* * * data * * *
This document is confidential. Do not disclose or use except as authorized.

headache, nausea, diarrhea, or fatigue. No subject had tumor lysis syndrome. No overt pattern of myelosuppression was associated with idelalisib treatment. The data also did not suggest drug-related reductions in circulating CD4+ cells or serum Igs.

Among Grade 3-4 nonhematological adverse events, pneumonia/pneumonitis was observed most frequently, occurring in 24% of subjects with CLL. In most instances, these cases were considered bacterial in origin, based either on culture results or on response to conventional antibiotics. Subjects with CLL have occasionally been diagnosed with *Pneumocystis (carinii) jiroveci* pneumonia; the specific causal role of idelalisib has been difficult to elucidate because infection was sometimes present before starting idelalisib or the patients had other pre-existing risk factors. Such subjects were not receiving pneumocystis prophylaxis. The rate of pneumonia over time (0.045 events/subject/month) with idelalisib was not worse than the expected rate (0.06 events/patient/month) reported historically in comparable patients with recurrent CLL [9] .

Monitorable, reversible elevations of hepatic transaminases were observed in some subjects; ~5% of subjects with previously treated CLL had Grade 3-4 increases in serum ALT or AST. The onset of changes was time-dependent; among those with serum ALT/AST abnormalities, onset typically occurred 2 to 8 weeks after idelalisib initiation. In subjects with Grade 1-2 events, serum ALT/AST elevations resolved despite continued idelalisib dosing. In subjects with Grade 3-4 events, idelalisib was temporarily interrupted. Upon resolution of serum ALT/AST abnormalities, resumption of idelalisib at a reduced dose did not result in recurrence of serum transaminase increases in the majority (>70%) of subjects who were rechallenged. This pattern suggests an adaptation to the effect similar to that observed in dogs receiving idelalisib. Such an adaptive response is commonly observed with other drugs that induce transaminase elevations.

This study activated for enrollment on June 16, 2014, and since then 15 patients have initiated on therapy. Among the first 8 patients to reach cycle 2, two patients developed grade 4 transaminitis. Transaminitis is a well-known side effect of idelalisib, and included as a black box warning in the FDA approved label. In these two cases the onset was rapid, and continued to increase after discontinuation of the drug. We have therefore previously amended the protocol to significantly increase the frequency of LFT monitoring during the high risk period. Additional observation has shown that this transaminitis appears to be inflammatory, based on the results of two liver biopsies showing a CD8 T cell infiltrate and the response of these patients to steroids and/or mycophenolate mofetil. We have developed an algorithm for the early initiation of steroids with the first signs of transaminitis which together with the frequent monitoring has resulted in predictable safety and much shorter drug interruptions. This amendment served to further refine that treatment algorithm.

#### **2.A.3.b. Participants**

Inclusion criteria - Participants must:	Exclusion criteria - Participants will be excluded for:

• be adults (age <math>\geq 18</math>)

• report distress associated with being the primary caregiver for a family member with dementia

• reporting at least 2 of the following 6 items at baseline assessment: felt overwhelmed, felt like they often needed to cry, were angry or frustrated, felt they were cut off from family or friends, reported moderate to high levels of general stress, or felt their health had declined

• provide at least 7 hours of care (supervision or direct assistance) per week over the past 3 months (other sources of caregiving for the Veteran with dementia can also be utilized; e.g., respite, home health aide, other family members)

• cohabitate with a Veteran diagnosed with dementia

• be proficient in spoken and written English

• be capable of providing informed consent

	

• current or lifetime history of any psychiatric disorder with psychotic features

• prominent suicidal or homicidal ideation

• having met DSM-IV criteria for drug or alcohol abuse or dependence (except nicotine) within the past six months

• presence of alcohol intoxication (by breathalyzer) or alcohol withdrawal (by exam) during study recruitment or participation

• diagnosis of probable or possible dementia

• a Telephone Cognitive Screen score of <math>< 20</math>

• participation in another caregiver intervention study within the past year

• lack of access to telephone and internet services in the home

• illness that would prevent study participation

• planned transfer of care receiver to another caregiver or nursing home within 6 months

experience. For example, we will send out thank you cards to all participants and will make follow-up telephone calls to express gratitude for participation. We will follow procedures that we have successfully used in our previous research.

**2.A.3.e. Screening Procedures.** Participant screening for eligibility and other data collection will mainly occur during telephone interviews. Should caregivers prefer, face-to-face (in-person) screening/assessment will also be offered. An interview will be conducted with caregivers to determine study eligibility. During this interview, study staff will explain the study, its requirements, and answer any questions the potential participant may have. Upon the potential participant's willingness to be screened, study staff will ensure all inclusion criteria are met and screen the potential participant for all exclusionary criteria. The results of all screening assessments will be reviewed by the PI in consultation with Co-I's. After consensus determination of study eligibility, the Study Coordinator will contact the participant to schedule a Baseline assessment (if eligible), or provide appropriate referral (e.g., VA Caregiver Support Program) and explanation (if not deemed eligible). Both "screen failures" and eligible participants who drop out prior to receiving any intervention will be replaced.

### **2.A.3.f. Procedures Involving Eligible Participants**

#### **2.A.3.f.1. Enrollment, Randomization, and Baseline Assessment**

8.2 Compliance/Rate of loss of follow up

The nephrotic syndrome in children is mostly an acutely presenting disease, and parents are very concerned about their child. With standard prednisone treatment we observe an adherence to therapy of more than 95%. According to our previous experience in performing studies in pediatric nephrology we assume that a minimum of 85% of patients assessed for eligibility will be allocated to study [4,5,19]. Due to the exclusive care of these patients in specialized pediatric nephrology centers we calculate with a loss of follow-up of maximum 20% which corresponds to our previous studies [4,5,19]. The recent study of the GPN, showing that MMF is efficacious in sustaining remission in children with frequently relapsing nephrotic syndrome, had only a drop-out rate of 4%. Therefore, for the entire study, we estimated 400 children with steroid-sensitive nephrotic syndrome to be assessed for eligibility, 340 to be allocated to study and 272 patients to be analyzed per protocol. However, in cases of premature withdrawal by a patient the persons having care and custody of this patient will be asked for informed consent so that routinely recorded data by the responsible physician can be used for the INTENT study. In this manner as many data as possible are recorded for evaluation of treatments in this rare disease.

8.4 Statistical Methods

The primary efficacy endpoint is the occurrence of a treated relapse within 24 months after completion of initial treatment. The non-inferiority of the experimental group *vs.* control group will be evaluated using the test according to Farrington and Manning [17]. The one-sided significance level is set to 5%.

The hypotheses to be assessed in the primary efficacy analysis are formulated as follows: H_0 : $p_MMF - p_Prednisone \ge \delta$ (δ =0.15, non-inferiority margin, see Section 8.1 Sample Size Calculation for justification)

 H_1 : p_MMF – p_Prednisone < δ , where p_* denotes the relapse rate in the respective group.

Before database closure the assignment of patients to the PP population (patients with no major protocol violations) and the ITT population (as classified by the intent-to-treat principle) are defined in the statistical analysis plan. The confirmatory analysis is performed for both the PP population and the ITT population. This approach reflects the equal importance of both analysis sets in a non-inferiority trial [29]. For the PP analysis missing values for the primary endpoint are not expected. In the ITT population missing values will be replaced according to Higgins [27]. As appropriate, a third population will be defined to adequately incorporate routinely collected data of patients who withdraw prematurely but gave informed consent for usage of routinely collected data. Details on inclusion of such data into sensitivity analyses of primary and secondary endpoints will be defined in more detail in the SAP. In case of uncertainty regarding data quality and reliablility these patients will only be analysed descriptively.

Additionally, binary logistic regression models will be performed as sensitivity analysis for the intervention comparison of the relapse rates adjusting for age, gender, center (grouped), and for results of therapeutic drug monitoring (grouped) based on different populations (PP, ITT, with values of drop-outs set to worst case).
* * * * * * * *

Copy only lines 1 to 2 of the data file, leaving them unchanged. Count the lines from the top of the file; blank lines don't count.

This document is confidential. Do not disclose or use except as authorized.

headache, nausea, diarrhea, or fatigue. No subject had tumor lysis syndrome. No overt pattern of myelosuppression was associated with idelalisib treatment. The data also did not suggest drug-related reductions in circulating CD4+ cells or serum Igs.